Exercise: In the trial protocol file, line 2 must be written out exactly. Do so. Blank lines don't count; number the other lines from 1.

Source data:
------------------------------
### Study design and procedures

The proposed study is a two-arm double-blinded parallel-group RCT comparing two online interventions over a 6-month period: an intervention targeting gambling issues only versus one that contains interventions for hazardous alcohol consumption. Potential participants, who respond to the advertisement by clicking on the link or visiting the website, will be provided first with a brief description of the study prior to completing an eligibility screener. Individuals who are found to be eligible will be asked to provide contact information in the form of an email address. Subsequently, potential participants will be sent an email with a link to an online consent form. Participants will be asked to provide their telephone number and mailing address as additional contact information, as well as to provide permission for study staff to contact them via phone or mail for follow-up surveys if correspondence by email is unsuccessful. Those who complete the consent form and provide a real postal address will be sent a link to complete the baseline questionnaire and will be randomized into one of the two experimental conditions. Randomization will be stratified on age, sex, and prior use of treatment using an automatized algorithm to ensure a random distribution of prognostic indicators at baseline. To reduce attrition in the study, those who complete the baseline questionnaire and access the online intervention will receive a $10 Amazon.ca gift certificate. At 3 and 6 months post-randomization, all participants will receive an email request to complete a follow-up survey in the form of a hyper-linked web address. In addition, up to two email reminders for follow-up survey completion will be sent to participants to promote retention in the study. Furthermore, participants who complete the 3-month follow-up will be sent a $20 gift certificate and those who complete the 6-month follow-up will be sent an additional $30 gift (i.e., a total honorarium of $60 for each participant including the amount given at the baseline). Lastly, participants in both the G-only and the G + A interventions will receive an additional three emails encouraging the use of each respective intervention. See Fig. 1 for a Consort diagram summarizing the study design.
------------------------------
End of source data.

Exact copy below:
The proposed study is a two-arm double-blinded parallel-group RCT comparing two online interventions over a 6-month period: an intervention targeting gambling issues only versus one that contains interventions for hazardous alcohol consumption. Potential participants, who respond to the advertisement by clicking on the link or visiting the website, will be provided first with a brief description of the study prior to completing an eligibility screener. Individuals who are found to be eligible will be asked to provide contact information in the form of an email address. Subsequently, potential participants will be sent an email with a link to an online consent form. Participants will be asked to provide their telephone number and mailing address as additional contact information, as well as to provide permission for study staff to contact them via phone or mail for follow-up surveys if correspondence by email is unsuccessful. Those who complete the consent form and provide a real postal address will be sent a link to complete the baseline questionnaire and will be randomized into one of the two experimental conditions. Randomization will be stratified on age, sex, and prior use of treatment using an automatized algorithm to ensure a random distribution of prognostic indicators at baseline. To reduce attrition in the study, those who complete the baseline questionnaire and access the online intervention will receive a $10 Amazon.ca gift certificate. At 3 and 6 months post-randomization, all participants will receive an email request to complete a follow-up survey in the form of a hyper-linked web address. In addition, up to two email reminders for follow-up survey completion will be sent to participants to promote retention in the study. Furthermore, participants who complete the 3-month follow-up will be sent a $20 gift certificate and those who complete the 6-month follow-up will be sent an additional $30 gift (i.e., a total honorarium of $60 for each participant including the amount given at the baseline). Lastly, participants in both the G-only and the G + A interventions will receive an additional three emails encouraging the use of each respective intervention. See Fig. 1 for a Consort diagram summarizing the study design.